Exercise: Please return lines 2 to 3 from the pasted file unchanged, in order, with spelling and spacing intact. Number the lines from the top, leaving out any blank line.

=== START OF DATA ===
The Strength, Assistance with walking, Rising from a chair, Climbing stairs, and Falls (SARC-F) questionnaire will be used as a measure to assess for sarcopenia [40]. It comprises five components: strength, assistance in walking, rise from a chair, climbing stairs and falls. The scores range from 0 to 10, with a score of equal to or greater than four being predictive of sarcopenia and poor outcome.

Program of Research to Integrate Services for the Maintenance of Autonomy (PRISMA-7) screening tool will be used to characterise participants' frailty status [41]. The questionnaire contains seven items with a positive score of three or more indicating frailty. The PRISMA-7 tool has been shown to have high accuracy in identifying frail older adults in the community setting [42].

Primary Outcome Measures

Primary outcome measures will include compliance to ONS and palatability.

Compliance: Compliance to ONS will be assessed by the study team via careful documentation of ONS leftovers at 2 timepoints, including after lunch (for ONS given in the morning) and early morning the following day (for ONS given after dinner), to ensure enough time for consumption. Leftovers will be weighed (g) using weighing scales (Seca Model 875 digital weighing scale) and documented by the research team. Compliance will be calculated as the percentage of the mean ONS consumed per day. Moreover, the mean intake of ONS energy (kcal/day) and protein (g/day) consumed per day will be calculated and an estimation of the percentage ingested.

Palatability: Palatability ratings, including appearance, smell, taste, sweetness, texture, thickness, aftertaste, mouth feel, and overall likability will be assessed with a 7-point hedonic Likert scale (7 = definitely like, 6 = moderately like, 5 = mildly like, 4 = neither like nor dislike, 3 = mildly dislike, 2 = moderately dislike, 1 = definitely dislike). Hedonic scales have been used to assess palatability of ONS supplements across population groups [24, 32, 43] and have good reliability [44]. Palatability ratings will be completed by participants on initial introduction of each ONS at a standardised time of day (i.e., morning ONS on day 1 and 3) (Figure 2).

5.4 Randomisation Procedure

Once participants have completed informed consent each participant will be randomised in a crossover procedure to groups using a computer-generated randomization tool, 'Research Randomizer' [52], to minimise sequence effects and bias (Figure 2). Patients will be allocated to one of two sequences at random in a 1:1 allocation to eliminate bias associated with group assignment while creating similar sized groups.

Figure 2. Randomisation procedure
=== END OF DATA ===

Program of Research to Integrate Services for the Maintenance of Autonomy (PRISMA-7) screening tool will be used to characterise participants' frailty status [41]. The questionnaire contains seven items with a positive score of three or more indicating frailty. The PRISMA-7 tool has been shown to have high accuracy in identifying frail older adults in the community setting [42].

Primary Outcome Measures